Abstract is usually opposed to representational or figurative  in photography. An abstract image only represents its own form, and that form might in some way represent some larger concept, but it doesn't represent an object (like, say, the Eiffel Tower). Some works (Andy Warhol's Brillo boxes, for example) raise the question of what is abstraction. Such works tend to be figurative on a literal level, but they are not really about the thing they are a figure of. Objective abstract art will present a recognizable subject in an unusual way. Non-objective abstract art will present lines, form and colors full of light and energy that flow from a non recognizable subject.
In macro photography all kind of close-up images is accepted provided the image projected on the film plane (i.e. film or digital sensor) is close to the same size as the subject. In the same category images that are result of a magnifying for viewing will also accepted.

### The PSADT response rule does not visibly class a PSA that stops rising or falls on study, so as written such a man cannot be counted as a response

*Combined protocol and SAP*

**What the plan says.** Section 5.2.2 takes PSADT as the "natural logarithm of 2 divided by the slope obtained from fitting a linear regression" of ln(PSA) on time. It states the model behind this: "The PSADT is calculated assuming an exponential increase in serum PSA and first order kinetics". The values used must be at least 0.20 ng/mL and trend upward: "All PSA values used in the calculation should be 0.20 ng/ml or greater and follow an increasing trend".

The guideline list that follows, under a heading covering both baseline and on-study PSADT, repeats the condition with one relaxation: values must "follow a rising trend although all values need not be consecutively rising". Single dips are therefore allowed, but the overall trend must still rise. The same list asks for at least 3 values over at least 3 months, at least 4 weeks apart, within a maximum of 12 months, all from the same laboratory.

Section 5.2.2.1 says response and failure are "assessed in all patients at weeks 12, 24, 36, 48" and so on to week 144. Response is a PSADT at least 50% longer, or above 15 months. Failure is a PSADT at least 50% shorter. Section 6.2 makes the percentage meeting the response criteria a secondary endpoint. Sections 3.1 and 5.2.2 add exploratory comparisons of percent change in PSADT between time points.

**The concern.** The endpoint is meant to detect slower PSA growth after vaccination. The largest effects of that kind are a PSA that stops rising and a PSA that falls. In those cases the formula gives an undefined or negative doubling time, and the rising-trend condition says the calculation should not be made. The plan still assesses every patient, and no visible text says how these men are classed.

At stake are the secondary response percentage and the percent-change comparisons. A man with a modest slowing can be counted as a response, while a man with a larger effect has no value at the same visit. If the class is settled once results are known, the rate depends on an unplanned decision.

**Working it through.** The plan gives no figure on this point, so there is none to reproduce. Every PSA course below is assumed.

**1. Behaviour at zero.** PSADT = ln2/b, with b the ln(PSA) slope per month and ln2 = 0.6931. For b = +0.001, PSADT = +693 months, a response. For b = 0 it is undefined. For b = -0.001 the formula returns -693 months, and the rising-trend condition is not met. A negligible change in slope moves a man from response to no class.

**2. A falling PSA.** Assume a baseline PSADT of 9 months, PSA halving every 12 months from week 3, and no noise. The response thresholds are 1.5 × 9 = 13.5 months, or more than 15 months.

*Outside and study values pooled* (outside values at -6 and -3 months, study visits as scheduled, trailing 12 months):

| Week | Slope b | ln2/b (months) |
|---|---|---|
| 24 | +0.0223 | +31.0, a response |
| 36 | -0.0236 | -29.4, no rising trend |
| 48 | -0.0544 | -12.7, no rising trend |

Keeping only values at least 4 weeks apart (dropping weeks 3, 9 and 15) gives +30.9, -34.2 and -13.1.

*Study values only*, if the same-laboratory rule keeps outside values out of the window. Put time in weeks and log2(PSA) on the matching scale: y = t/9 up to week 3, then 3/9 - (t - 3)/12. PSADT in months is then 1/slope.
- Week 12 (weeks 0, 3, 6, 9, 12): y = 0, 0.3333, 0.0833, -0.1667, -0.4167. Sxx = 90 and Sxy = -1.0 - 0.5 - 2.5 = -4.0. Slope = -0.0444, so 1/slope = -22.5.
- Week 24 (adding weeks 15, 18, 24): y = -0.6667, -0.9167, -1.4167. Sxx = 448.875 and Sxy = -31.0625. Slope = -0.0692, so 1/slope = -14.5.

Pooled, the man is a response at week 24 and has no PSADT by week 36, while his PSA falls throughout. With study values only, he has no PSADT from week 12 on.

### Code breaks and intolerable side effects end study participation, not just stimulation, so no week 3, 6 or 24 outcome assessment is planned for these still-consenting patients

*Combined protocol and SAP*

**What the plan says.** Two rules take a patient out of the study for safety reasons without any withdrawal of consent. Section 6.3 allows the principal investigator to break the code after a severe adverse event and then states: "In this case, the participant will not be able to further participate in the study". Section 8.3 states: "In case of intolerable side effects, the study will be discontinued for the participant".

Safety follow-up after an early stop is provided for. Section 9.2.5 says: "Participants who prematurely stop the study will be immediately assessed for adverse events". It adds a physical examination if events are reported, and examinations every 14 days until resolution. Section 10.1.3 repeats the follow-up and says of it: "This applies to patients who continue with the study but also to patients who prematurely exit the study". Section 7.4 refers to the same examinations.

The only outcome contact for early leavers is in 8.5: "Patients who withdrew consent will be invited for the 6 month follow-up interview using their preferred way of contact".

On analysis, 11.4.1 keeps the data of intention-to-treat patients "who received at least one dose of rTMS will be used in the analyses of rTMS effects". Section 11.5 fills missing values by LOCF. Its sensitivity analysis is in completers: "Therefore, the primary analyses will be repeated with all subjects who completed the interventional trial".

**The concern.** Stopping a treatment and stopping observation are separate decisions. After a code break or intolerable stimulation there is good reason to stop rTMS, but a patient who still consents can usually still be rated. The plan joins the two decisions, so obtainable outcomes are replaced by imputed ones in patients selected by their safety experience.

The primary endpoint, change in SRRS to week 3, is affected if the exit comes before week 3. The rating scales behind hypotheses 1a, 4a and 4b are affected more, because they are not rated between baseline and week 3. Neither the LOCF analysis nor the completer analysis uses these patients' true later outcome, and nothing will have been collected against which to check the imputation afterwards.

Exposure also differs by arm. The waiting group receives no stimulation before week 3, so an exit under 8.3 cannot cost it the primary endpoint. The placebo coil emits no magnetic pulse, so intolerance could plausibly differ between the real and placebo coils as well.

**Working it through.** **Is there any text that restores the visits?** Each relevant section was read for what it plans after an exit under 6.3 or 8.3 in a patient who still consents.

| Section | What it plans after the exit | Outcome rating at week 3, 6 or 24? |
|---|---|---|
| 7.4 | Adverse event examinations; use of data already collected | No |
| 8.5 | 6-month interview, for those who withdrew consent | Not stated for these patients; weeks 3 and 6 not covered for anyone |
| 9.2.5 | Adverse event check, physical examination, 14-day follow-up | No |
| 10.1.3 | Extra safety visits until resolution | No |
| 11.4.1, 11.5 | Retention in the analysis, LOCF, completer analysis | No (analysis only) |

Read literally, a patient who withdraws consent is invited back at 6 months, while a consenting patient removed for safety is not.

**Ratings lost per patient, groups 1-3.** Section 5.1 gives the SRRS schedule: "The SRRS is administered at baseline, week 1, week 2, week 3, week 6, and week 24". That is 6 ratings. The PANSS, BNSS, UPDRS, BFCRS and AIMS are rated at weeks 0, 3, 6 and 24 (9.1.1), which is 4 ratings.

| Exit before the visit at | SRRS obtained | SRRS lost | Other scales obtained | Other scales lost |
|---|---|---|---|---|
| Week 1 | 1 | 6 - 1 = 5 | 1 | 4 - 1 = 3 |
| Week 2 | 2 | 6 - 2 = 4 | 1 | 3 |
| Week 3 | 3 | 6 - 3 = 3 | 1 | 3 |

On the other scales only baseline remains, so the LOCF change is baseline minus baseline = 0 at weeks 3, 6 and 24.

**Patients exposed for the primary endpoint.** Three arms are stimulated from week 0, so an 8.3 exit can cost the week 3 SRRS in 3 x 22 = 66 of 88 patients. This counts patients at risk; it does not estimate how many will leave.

Image in which an arrangement of diverse inanimate objects, including items of food, plants and artifacts is depicted.
Images of all types of sports fit into this category. Although it is generally consider a branch of photojournalism, WPGA will like to see al so images of all the environment that surrounds the different types of sports, including the public.
Images of portraits, people and figure participating or accomplishing a performing art such as dance, music, drama.
Images displaying clothes and other fashion items. Images submitted does not need to be part of a commercial assignment; it can be a self promotion photograph or series.